AFAIK, there is no way to change the absolute co-ordinates from 0,0 to some other arbit point. Relative is the way to go.

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you use the left, right, top and bottom CSS properties to position an element that has relative or absolute positioning eg. top: 10px; moves the element 10 pixels away from the top. – sanchothefat Jun 23 '09 at 19:15

maybe I didn't understand the task but I think you can use

margin: 0 auto;

for centering your divs

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Use relative positioning on the parent and give that same element the property:

margin: 0 auto;

The parent is now positioned and you should be able to set elements absolutely within it.


  margin:0 auto;

div#page #absoluteExample{
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Don't you want relative positioning if 0,0 is going to be relative to a div?

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no, I want the things IN that div to have exact locations, but if you start setting things to "absolute" they line up against the top left of the browser rather than the parent div. – Genia S. Jun 23 '09 at 18:58

The text-align: center; property does what <center> used to and it is vastly superior to it.

Only thing is, it's a bit more complex to use. Once you get the hang of it, you'll wonder why you were having so much trouble before!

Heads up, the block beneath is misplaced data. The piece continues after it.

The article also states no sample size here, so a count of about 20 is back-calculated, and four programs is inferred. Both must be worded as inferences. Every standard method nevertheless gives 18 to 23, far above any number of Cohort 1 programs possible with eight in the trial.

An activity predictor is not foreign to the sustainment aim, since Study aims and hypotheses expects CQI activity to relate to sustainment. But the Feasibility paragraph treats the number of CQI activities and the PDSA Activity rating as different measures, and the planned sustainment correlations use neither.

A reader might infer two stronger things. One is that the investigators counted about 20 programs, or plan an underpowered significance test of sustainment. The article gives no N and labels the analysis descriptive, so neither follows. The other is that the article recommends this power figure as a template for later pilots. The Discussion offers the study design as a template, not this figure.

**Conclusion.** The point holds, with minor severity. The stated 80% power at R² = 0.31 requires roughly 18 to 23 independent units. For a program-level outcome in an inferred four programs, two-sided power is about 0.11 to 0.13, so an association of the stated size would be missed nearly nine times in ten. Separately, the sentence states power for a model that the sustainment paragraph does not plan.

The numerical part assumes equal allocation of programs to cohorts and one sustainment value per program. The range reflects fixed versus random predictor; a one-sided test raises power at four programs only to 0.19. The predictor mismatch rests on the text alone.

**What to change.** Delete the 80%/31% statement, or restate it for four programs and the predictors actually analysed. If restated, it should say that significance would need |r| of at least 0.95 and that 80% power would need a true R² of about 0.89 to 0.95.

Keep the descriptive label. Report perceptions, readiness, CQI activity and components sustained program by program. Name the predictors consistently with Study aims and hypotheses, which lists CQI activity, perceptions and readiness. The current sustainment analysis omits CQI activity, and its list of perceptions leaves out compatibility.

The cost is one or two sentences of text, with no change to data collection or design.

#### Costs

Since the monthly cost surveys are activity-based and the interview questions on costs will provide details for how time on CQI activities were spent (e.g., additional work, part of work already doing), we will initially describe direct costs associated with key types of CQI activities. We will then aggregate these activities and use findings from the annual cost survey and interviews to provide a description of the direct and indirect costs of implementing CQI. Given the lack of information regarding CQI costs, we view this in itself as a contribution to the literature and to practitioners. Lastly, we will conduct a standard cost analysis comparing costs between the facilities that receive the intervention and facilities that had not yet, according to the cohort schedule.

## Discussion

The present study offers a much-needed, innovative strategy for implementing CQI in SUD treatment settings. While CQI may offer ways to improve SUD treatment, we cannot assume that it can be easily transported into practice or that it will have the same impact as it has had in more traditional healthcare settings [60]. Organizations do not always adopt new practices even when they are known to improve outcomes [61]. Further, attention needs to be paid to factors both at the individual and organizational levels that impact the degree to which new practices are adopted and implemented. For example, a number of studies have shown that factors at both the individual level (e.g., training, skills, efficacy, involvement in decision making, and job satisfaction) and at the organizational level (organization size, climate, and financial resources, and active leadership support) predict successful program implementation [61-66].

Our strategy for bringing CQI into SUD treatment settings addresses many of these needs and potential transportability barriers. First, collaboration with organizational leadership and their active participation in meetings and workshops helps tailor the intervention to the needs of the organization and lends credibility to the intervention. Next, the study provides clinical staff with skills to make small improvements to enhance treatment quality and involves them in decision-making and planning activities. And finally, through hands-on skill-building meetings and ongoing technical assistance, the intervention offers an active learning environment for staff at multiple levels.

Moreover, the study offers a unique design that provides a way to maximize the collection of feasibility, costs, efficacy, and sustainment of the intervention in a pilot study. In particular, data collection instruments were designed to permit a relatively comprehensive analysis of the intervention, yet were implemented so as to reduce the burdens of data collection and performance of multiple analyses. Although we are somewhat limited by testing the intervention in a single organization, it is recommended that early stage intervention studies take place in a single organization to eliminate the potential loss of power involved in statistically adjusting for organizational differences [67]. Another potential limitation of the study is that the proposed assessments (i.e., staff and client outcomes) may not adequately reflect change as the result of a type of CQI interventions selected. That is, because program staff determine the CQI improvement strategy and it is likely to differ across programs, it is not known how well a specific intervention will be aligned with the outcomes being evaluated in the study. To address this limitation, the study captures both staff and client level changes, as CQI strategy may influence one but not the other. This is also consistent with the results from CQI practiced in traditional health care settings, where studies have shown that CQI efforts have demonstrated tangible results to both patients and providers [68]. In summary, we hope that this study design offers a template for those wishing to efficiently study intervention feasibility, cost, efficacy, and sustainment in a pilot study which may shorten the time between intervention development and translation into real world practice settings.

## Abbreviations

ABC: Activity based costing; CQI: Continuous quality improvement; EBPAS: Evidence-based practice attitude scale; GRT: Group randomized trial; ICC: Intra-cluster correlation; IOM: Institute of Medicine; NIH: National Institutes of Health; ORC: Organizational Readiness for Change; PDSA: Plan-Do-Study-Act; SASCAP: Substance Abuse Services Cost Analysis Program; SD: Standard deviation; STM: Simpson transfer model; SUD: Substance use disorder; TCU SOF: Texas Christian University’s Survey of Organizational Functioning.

You must use it in coordination with the properties of other elements on the page. That is the issue developers/designers have with CSS and newer HTML technologies. It gives us a powerful way to present our page elements but makes it much more complex and strict.

Mike Robinson's answer certainly solves the problem you're having here and it's a great example. But...

I don't think any one answer will show you how to use text-align properly for all cases you'll come across but try looking into how positioning in CSS works more in-depth.

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The easiest way:

#element {

position: absolute; /*Absolute Position*/

top: 0; 
left: 0;          /*Set the 4 coordinates to zero*/
bottom: 0; 
right: 0;

margin: auto;      /*Margin to Auto*/

height: 150px;   /*Set the Height and Width*/

background:green; /* Backgroung:optional*/


This will bring it right at the middle, no matter it's size.

Hope that helps!

See Fiddle: